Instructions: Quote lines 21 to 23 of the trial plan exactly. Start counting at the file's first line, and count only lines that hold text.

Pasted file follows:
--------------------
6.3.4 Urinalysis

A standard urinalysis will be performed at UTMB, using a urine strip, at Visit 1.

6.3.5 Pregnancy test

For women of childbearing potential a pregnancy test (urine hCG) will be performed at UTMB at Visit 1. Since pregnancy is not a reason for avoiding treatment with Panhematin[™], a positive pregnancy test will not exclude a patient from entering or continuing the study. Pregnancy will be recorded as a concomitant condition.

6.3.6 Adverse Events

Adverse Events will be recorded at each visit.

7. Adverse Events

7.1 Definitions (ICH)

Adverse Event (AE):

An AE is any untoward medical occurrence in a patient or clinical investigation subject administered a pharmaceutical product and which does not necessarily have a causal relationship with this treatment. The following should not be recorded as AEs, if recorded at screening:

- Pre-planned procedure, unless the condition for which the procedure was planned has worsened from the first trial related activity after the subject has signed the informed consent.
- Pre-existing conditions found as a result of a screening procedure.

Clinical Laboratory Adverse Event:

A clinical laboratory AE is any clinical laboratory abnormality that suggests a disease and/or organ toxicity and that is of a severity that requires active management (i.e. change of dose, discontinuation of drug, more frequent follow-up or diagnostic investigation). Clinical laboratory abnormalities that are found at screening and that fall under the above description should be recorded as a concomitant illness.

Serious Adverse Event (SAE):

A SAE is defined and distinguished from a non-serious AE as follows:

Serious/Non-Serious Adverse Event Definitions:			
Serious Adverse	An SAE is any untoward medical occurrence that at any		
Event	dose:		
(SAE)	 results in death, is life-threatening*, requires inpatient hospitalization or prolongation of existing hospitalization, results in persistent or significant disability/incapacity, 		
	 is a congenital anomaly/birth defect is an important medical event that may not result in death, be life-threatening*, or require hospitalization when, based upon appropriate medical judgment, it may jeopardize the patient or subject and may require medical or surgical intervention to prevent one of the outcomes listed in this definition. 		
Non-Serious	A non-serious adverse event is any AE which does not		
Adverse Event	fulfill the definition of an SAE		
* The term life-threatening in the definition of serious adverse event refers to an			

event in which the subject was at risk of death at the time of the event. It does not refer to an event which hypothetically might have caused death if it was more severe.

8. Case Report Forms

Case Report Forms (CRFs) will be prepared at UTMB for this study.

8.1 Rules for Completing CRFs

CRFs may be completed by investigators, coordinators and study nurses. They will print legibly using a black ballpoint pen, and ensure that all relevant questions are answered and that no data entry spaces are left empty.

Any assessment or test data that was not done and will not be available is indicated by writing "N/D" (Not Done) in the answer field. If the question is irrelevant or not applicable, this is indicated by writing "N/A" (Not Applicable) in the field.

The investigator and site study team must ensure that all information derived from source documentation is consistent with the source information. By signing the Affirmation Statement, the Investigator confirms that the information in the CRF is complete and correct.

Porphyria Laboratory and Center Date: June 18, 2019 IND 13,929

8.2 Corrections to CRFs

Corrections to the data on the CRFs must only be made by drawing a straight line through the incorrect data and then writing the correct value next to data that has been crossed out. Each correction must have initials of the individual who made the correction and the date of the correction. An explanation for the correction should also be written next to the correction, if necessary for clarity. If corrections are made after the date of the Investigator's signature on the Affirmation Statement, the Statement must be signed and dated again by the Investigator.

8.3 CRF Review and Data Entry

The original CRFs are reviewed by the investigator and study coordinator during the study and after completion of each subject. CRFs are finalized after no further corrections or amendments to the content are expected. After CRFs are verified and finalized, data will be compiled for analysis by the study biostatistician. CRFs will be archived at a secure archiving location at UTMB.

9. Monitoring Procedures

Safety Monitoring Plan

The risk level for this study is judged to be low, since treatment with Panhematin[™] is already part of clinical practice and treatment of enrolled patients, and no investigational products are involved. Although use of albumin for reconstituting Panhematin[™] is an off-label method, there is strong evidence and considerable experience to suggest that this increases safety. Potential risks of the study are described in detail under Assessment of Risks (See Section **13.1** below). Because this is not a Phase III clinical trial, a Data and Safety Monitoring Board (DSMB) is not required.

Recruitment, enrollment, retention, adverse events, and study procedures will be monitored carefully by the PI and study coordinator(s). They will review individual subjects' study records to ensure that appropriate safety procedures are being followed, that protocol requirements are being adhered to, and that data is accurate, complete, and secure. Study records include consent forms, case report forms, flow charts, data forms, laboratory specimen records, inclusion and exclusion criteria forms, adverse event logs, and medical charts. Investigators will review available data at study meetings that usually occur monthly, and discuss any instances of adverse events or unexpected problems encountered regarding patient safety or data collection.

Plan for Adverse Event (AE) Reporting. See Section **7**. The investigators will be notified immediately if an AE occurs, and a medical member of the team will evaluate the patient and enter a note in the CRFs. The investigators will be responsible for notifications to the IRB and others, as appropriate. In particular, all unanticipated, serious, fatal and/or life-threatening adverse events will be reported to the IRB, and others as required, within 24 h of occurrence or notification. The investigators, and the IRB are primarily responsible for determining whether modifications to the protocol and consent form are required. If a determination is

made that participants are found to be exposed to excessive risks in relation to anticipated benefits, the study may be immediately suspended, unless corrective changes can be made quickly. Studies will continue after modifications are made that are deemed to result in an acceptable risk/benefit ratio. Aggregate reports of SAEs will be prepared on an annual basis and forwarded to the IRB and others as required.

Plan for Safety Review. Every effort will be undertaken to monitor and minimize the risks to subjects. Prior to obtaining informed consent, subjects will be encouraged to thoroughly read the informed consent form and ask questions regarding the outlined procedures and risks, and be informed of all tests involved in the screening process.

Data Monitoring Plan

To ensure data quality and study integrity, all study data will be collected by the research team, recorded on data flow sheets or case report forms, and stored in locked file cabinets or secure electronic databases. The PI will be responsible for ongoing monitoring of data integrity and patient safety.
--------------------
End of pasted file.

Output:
	 is a congenital anomaly/birth defect is an important medical event that may not result in death, be life-threatening*, or require hospitalization when, based upon appropriate medical judgment, it may jeopardize the patient or subject and may require medical or surgical intervention to prevent one of the outcomes listed in this definition. 		
Non-Serious	A non-serious adverse event is any AE which does not		
Adverse Event	fulfill the definition of an SAE		